Scepticism surrounding the merits of the traditional 60/40 asset allocation approach has become a key point of contention among investment professionals over the past decade, with market movements in recent years leaving investors wondering whether the long-established relationships between traditional asset classes still hold. We wade into the debate, explaining why we think the simplistic approach no longer holds up in modern day investing.
The Traditional Approach
Within a traditional 60/40 model portfolio, 60% of the portfolio allocation is made up of higher risk assets, such as equities, while 40% is to lower-risk assets, such as bonds. This approach aims to deliver equity-fuelled growth alongside fixed income stability, which should help smooth portfolio performance across different market conditions throughout the economic cycle, for investors with a balanced risk profile. In the past, this approach has produced the desired outcomes. On a backwards looking basis, a 60/40 portfolio allocation produced an annualised return of 7.43% over the last 20 years between 2002 and 2021*, a return profile that many investors would be satisfied with for less volatility than riskier investment portfolios. However, investment professionals have increasingly argued against the 60/40 portfolio given changing market conditions over the past ten years, suggesting that evidence that bonds move in an opposite direction to equities in volatile market conditions has become much less convincing.
Why Return Expectations Have Changed
As of writing, the US and UK 10-year government bonds are yielding 1.773% and 1.272%, respectively (as at 02/02/2022). Historically, the return of US 10-year government bonds reached a high of 15.84% in 1981, alongside yielding 9.50% by the end of the 1980s. This drop off in yields can be explained by the weakening inflation environment and low level of interest rates in recent years. For example, discrete annual inflation rates have failed to exceed 4% within the US and UK between 1993 to 2020. In addition, interest rates have remained close to their zero lower bound for much of the past decade. Due to this, the return profile provided by the 40% bond allocation is considerably lower than had been achieved historically, leading to JPMorgan’s Chief Global Strategist expecting a 40% US bond allocation to net an annual return of just 4.20% over the next 10 to 15 years.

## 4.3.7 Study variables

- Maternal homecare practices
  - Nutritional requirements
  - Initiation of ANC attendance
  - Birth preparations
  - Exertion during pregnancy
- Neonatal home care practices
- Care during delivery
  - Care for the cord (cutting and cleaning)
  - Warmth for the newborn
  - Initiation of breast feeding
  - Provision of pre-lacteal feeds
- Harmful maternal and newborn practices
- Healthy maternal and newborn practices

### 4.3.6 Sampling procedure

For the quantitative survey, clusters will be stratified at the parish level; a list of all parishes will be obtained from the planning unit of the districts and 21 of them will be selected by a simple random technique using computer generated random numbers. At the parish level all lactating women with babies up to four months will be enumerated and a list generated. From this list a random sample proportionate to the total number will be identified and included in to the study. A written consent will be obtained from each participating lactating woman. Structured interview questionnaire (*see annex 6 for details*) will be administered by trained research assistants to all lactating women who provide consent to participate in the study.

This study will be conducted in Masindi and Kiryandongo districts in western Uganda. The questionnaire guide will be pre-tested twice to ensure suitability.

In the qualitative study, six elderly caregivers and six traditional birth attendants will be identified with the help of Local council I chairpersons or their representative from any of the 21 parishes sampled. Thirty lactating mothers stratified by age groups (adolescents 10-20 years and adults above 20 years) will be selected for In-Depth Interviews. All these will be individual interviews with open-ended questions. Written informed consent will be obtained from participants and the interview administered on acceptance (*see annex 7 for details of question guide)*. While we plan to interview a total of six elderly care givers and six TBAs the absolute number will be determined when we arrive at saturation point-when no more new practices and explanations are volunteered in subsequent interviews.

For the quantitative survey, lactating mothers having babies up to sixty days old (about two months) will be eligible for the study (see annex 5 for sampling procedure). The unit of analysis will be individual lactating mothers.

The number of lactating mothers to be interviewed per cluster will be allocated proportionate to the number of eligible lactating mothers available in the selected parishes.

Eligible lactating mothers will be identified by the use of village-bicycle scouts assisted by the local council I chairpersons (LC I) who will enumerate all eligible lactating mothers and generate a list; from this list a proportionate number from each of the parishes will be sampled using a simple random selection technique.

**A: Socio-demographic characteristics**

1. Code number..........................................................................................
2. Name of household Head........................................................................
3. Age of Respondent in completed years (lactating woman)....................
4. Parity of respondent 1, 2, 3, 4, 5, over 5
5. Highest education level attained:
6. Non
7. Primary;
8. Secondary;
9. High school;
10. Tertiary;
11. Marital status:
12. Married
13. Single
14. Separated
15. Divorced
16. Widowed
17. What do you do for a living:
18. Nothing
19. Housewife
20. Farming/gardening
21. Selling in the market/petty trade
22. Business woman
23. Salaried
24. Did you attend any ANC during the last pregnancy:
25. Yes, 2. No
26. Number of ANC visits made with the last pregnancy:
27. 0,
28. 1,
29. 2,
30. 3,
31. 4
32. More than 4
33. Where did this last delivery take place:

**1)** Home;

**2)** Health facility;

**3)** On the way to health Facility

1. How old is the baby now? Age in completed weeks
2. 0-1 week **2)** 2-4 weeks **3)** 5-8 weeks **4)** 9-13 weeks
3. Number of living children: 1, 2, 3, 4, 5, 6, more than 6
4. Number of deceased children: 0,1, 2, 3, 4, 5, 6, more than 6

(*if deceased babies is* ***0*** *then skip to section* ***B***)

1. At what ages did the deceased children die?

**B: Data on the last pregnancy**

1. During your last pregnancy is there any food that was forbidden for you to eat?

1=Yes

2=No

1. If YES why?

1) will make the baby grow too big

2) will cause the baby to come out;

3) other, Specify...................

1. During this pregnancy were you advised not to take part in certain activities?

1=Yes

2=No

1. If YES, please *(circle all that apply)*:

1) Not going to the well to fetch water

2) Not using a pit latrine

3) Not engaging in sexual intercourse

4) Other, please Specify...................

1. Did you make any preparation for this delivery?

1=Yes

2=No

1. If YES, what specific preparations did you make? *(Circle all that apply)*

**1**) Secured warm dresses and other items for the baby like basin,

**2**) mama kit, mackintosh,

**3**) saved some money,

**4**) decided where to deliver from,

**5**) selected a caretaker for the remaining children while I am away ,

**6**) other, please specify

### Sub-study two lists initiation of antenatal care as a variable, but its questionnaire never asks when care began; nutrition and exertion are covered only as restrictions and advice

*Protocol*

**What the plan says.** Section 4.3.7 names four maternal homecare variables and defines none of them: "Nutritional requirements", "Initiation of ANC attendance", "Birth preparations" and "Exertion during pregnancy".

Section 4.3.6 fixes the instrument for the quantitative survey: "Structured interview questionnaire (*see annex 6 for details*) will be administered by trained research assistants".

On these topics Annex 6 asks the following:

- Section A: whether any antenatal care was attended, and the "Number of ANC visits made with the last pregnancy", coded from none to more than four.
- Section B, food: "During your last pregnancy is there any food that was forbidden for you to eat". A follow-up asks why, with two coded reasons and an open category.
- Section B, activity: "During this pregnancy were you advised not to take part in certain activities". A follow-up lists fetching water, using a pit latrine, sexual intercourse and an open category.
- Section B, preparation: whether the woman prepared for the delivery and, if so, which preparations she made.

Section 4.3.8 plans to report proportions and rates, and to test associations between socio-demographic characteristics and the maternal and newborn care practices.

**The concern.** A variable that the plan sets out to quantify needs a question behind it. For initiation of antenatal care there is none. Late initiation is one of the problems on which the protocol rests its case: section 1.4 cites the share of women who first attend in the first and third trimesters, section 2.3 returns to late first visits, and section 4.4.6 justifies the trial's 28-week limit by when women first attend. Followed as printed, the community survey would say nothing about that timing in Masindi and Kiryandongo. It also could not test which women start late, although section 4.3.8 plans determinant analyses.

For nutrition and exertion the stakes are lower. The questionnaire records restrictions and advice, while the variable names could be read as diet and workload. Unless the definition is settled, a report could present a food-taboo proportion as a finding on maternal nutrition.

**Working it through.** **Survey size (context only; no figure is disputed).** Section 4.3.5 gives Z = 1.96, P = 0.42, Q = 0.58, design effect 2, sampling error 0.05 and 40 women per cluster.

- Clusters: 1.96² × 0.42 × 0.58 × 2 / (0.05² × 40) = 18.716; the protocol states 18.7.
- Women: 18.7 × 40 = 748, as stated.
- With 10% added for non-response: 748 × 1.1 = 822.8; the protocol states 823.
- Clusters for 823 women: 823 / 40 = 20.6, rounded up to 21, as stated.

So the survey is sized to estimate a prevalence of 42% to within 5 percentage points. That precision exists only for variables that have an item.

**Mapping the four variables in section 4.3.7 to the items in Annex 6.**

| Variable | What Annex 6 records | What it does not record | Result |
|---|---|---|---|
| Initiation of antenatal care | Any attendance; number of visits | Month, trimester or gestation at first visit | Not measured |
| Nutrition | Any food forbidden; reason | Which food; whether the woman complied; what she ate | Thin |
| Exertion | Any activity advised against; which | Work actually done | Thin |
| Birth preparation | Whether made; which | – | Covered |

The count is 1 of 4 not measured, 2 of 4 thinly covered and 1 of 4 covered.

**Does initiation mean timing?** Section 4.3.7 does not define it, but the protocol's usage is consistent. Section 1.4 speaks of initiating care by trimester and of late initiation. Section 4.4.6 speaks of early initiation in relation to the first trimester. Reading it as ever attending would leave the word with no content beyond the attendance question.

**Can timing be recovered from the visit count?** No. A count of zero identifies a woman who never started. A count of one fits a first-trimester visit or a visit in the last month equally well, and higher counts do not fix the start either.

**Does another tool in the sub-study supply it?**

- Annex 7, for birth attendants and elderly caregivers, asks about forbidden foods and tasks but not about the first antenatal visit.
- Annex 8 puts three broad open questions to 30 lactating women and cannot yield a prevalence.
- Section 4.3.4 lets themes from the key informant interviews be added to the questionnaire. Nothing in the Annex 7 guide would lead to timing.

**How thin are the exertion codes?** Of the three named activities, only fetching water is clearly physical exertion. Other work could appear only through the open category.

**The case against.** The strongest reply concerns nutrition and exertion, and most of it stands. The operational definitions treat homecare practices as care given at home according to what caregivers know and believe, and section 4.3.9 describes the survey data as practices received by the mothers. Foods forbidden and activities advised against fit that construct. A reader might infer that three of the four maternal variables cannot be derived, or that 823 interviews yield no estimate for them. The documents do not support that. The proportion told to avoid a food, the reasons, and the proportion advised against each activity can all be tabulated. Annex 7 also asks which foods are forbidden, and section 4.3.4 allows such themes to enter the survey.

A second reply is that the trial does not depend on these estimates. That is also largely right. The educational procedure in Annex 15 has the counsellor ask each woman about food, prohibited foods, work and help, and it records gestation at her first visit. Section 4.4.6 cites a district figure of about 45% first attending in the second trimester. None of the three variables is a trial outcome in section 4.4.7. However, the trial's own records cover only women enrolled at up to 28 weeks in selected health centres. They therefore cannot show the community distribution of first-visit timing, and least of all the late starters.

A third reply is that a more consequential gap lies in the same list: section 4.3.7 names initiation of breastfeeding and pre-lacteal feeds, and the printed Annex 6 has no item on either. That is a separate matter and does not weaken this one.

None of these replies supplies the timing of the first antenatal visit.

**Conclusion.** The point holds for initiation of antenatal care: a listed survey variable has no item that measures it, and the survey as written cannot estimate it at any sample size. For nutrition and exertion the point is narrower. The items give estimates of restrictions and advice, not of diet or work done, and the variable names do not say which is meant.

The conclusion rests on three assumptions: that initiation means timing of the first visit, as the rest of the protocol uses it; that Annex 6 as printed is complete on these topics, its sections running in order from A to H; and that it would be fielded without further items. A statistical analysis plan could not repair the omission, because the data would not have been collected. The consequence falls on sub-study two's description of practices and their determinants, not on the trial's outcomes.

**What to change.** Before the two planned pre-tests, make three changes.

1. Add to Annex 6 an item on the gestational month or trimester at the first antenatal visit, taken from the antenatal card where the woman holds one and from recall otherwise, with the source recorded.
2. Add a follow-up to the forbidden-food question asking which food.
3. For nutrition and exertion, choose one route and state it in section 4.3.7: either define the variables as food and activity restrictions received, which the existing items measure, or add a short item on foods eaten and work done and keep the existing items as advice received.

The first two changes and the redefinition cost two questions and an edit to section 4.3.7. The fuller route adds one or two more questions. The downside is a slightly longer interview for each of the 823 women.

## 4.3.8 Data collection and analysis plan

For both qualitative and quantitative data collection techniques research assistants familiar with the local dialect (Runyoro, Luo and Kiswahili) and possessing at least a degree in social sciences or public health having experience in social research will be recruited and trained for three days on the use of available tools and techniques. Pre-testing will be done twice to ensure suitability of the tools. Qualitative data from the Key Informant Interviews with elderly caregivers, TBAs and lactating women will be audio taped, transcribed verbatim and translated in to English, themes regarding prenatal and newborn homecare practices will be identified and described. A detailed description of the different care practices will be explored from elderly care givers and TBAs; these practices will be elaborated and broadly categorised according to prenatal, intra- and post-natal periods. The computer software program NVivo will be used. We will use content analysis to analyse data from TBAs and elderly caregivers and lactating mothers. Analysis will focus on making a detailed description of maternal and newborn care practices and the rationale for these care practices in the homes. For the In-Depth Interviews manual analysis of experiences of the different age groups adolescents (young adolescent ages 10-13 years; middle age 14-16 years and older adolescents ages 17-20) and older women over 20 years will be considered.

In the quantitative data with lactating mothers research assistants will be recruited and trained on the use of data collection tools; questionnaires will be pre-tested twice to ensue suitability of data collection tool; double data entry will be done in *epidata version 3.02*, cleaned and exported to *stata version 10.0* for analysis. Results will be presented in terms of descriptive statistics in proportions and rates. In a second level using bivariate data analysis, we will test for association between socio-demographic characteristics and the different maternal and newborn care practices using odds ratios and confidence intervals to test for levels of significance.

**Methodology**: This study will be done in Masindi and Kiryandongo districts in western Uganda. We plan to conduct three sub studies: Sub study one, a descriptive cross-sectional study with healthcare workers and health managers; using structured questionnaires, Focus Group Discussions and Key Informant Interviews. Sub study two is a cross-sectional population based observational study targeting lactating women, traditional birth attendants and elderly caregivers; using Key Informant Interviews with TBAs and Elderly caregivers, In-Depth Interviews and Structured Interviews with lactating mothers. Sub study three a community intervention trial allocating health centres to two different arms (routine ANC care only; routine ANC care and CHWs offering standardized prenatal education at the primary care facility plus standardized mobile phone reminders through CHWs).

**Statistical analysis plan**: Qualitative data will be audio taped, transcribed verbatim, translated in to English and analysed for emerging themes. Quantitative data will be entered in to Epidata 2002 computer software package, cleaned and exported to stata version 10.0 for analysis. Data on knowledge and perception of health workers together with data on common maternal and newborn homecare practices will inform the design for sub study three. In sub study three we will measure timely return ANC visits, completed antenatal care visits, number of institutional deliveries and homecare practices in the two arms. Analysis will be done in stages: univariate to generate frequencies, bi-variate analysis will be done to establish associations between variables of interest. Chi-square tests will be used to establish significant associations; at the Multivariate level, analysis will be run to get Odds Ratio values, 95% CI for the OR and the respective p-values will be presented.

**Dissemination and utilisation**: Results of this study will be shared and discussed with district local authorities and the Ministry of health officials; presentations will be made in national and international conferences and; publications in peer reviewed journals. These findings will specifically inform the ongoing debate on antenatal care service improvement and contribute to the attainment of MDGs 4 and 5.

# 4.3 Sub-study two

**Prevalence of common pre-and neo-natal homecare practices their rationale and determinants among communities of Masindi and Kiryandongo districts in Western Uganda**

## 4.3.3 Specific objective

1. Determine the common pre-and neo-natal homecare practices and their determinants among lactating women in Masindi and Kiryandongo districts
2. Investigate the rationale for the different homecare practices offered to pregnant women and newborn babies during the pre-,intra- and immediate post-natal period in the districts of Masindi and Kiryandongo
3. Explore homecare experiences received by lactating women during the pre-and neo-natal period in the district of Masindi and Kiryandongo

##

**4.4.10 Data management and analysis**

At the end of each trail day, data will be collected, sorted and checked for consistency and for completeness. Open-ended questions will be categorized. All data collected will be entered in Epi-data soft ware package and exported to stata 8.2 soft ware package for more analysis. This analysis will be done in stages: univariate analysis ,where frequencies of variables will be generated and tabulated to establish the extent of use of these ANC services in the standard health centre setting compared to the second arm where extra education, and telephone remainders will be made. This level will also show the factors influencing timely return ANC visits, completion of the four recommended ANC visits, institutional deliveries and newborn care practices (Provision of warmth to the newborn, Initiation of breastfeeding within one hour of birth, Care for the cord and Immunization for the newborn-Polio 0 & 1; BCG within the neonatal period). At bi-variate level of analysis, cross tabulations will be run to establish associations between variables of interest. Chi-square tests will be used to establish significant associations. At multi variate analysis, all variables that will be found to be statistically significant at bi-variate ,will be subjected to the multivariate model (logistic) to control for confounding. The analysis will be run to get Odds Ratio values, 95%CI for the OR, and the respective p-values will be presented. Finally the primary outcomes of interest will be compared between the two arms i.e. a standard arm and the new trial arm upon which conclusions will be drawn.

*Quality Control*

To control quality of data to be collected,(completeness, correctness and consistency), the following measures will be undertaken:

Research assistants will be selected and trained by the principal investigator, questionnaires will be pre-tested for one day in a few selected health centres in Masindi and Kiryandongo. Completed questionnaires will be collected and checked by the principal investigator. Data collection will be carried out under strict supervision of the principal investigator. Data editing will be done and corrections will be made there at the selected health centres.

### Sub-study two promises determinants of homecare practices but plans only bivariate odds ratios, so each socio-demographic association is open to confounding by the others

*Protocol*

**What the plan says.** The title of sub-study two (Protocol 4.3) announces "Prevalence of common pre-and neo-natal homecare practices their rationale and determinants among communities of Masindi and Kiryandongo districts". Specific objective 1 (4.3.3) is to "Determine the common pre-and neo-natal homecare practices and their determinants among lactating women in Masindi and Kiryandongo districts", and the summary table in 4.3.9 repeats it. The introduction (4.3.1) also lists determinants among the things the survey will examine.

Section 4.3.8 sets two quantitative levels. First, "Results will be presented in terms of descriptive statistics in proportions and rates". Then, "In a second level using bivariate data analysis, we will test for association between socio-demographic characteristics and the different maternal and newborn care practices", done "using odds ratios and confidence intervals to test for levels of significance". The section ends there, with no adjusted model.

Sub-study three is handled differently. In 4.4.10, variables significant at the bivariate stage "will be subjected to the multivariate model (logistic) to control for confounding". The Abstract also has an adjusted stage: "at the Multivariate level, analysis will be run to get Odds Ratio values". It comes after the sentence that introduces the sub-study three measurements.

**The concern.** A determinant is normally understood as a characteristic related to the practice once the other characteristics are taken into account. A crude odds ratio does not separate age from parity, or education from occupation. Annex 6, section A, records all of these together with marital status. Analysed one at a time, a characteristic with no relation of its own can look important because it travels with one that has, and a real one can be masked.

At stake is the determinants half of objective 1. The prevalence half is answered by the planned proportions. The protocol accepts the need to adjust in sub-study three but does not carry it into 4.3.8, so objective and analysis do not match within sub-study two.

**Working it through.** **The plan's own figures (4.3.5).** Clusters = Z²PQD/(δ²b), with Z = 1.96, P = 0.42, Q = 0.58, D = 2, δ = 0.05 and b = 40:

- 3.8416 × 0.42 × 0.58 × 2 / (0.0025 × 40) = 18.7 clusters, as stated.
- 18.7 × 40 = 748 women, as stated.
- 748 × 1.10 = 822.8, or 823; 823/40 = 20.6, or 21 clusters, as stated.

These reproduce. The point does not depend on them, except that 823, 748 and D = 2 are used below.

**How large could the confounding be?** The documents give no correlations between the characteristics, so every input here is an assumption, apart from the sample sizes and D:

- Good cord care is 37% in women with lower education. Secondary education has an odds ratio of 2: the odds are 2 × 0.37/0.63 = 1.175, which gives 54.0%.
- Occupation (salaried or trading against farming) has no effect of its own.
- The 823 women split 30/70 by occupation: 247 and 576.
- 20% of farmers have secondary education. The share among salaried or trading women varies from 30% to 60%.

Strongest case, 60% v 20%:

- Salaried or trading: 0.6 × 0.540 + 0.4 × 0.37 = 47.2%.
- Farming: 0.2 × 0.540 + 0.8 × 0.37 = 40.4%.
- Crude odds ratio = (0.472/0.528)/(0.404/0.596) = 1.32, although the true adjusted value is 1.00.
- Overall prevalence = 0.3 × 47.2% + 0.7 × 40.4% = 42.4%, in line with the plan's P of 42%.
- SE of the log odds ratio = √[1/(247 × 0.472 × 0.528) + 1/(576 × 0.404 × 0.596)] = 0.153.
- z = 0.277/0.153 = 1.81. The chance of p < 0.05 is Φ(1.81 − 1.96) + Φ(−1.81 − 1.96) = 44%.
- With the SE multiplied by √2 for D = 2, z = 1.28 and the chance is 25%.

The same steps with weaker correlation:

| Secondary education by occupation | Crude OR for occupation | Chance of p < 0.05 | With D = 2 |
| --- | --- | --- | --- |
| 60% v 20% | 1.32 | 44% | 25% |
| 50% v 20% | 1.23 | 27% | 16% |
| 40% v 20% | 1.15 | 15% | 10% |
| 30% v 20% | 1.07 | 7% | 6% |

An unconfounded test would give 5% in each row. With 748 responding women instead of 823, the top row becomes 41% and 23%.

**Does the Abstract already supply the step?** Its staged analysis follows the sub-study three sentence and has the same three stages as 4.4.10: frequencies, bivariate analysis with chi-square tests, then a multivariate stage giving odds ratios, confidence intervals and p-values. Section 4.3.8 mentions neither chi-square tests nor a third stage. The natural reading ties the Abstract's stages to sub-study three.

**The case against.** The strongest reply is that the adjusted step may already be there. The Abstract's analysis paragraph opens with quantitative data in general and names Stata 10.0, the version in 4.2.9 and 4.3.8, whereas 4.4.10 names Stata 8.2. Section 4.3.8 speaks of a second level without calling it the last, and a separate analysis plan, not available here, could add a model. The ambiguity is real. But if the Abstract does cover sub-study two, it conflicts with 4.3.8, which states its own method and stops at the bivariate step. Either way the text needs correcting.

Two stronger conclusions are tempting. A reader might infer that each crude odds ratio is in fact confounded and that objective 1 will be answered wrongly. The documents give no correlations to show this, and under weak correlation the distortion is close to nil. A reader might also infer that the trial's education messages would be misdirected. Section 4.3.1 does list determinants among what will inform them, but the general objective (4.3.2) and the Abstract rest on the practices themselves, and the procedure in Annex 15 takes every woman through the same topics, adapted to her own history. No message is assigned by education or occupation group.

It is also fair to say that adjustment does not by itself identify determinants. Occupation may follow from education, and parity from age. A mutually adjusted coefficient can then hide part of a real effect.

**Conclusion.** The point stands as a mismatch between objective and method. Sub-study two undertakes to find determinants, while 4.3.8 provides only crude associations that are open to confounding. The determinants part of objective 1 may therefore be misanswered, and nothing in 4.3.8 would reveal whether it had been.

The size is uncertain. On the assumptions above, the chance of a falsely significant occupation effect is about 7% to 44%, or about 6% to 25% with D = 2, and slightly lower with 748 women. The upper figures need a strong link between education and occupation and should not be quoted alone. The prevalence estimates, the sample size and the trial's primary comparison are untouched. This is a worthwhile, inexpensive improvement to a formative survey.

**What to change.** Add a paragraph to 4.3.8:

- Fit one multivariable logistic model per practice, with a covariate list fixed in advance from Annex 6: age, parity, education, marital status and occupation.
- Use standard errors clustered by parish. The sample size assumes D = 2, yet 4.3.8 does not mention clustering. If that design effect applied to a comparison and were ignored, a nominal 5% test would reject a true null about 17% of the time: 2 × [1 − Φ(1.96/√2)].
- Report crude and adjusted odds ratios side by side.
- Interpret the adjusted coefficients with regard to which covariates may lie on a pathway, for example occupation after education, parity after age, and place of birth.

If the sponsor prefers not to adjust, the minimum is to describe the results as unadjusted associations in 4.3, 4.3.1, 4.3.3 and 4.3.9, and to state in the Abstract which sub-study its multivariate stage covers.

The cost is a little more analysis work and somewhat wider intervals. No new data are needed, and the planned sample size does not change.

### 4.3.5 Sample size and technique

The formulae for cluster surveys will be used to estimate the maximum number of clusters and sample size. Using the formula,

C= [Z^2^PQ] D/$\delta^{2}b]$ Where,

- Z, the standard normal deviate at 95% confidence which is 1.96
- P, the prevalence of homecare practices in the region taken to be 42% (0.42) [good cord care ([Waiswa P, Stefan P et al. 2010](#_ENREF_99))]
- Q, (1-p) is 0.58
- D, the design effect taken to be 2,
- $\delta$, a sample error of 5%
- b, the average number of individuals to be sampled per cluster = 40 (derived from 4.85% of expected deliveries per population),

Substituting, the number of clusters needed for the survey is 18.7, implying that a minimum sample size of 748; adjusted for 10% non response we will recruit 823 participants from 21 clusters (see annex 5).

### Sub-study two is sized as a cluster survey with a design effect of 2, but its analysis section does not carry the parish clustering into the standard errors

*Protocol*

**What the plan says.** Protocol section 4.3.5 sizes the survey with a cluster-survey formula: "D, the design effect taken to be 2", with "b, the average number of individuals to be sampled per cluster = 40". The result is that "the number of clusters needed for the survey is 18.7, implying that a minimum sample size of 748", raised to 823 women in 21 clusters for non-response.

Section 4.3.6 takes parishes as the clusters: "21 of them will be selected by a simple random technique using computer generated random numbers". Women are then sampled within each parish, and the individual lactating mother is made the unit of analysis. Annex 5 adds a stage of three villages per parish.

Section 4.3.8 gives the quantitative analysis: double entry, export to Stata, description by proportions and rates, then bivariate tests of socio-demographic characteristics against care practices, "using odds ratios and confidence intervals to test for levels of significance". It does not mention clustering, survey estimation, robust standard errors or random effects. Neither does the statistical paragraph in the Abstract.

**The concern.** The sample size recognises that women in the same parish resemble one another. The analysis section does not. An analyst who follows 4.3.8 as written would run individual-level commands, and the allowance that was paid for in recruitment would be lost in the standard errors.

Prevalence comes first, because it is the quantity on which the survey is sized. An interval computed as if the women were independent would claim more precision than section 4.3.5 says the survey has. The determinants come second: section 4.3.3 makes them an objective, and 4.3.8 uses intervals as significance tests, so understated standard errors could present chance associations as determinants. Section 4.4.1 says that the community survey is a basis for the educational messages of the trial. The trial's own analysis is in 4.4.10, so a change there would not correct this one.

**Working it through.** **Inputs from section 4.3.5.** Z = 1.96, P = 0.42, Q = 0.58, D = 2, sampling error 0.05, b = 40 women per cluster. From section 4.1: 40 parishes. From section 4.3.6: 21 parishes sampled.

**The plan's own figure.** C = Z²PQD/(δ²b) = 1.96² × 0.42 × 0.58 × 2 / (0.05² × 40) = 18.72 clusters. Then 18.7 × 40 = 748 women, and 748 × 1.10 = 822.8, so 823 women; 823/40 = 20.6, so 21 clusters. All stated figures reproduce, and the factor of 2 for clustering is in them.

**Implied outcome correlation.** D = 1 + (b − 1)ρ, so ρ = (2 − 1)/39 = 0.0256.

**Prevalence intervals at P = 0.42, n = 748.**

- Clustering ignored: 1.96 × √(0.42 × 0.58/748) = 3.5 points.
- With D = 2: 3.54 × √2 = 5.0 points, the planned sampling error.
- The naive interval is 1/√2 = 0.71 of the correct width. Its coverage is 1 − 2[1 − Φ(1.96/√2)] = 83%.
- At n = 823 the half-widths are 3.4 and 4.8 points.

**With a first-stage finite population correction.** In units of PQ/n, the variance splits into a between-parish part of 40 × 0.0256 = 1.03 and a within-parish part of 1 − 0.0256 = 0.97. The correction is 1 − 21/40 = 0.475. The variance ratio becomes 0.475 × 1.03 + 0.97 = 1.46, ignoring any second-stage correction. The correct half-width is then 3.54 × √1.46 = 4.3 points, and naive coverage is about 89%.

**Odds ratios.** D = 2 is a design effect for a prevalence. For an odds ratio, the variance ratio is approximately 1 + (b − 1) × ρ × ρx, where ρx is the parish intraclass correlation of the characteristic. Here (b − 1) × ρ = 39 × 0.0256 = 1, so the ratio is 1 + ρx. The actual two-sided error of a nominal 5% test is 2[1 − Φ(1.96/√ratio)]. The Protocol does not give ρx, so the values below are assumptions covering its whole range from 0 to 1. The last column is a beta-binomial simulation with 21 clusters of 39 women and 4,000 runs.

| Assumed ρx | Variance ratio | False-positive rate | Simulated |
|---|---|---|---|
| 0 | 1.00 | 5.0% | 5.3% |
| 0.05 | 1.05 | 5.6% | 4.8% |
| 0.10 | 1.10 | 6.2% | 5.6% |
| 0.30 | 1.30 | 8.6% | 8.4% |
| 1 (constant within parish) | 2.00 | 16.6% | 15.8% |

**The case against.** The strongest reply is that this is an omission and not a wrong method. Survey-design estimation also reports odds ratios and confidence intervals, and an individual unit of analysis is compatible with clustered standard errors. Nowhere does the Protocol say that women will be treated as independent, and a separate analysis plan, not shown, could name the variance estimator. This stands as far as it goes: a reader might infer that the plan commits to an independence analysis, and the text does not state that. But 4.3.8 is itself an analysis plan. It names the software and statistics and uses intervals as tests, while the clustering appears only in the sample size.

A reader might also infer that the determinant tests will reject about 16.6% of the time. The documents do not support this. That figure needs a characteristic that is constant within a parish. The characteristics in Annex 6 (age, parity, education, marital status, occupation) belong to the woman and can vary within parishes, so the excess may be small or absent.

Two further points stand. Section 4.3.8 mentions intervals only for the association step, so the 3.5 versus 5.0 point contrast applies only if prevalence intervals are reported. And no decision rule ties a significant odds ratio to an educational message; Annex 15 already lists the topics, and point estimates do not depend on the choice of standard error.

The 60% equity allocation is also questionable. Within the US, while investor portfolios have been heavily reliant on the region’s equities for outperformance in the past, US large-cap equity valuations are currently near their 97th historical percentile, making them susceptible to downward price pressures today and in the future. The only other time US large caps were this expensive had been during the dot com bubble in the early 2000s. Expectations are that US equities are likely to underperform those in the Europe and UK over 2022-2023 in the current market environment, suggesting the traditional global exposure is likely to come under strain against more actively managed exposure in the years ahead.
Our View on the 60/40 Portfolio Allocation
Despite the rise in inflationary pressures over the past 12 months, with interest rates forecasted to only rise over the coming years, it is our view that investors can no longer rely on a traditional 60/40 portfolio allocation to yield meaningful portfolio returns. While we do not think the 60/40 portfolio is completely dead, we do believe that investors increasingly have to look beyond their traditional regional and sector allocations. Opportunities within small caps, property, private assets, emerging markets, inflation-linked instruments, as well as thematics, could all act as appropriate alternatives to improve return prospects and manage risks over the coming years, and should be considered within a well-diversified portfolio to successfully navigate markets in the years ahead.
Ben Pickles| Global Macroeconomic Analyst
*Source: FE Analytics, based on a 60% allocation to a Global Index and 40% allocation to a Sterling Aggregate Corporate Index, rebalanced on a quarterly basis, in GBP.
Past performance cannot be used as a guide to future performance and the value of your investment will fall as well as rise in value. You may not get back all of your investment and the final value of your investment will depend on the performance of your portfolio. The actual performance of an individual client’s portfolio may differ due to different funds being used and being restricted in relation to certain asset allocations. Performance figures quoted include fund manager charges but exclude adviser, discretionary, custodian and switch charges. Unless stated, income is reinvested into the portfolio. The information contained in in this document is for information purposes only. It does not constitute advice or a recommendation or an offer or solicitation for investment.